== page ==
September 21, 2020
The DNA of new exporters
Which companies are successful at selling abroad?
Exporters are engines of economic growth. They are more productive, bigger, and pay higher salaries than most other companies.
That’s why governments around the world spend millions a year to help businesses make the jump to selling abroad.
But it’s still an open question as to which new exporters are most likely to succeed, according to a paper in the September issue of the American Economic Review: Insights. The authors Bernardo Blum, Sebastian Claro, Ignatius Horstmann, and Trevor Tombe helped pinpoint them.
They found that new companies that spun-off from big, established corporations are behind most export growth. These parent companies venture into new products or technologies, but do so by acquiring or creating new export businesses.
“This means that governments should reconsider the strategy of trying to make small and medium companies—mom-and-pop stores—become the next Apple or General Motors in terms of exports. It isn’t going to happen,” Blum told the AEA in an interview.
The researchers analyzed confidential data from Chile’s Census of Manufacturers from 1995–2009 to explore what happened when a company started to export goods.
In a typical, of the 1,629 export manufacturers in their data, roughly 15 percent were new exporters over the time period, meaning that they did not export in the previous year.
Within this group, there was a stark difference between new companies and domestic producers that just started exporting.
Brand new firms were typically 27 percent of the new exporters, but they accounted for 55 percent of the value sold abroad by new exporters. They also had much higher chances of continuing to export. And in contrast to existing firms, their domestic sales grew rapidly over the first four years of operations.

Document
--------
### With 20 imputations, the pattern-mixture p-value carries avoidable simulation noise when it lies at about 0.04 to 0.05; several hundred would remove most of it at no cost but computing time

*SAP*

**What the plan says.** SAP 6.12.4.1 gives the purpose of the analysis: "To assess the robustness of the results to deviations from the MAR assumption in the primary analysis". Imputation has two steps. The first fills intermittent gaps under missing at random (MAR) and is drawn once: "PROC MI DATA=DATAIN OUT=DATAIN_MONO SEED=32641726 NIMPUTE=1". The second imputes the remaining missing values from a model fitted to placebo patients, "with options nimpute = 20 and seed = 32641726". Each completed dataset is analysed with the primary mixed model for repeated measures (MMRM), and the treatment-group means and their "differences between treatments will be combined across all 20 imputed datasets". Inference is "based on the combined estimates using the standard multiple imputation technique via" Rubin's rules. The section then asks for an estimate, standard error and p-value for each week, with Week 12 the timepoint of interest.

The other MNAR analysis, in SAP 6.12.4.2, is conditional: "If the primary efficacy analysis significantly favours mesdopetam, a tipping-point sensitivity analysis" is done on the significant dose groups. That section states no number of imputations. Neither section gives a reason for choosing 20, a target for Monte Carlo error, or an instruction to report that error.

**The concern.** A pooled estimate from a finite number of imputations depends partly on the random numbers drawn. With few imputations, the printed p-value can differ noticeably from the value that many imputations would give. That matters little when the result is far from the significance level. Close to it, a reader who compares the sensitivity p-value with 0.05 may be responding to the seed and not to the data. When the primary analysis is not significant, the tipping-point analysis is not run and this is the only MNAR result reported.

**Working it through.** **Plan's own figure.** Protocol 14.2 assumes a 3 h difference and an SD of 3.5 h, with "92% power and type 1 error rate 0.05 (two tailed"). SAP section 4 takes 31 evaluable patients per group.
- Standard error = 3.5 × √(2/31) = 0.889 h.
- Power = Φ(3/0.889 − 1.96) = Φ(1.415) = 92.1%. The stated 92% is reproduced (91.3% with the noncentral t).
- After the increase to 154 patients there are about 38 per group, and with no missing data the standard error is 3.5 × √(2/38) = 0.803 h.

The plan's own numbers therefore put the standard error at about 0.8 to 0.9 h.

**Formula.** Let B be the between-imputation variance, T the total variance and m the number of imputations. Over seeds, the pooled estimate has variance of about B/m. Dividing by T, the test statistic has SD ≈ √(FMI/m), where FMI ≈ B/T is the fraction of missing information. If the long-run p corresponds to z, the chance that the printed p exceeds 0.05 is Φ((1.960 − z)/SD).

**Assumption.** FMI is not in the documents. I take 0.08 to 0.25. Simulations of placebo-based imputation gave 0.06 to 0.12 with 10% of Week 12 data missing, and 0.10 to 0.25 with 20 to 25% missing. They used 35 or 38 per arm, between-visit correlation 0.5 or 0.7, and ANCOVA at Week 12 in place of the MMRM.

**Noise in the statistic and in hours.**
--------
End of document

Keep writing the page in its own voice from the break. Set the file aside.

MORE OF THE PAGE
Overall, new firms that also exported were driving most of the growth.
But it’s still a question as to whether these new companies are really new economic entities. In the census data, a new firm is just a new legal entity. Some of those are existing businesses that simply change their legal identity or merge with other companies.
So to answer that question, the authors tracked the ownership of manufacturing plants. A company may change its legal status and look like a new business, but the identity of existing plants doesn’t change even if their owners do.
As it turns out, the vast majority of the new firms were indeed operating new plants. So the new exporting was in fact largely new economic activity. But these companies weren't like traditional startups.
Most of these new firms were owned by existing firms themselves. Roughly two-thirds had parent companies in the same industry. And in many cases, these parent companies transferred physical assets to the new spin-offs.
Governments should reconsider the strategy of trying to make small and medium companies—mom-and-pop stores—become the next Apple or General Motors in terms of exports. It isn’t going to happen.
The connection these successful new exporters have with large, established exporters could be at the heart of their steady growth. They likely take advantage of the existing contacts and know-how that their big corporate parents already have, according to Blum.
The authors’ work offers a clear lesson for policymakers who want to encourage exports.
“Change your focus to understanding which large businesses have the potential to innovate in different directions and export something else,” Blum said. “That's where new exporting will come from.”
“The DNA of New Exporters: Spin-offs and FDI at the Extensive Margin of Trade” appears in the September issue of the American Economic Review. Subscribe to the monthly Research Highlight email digest here.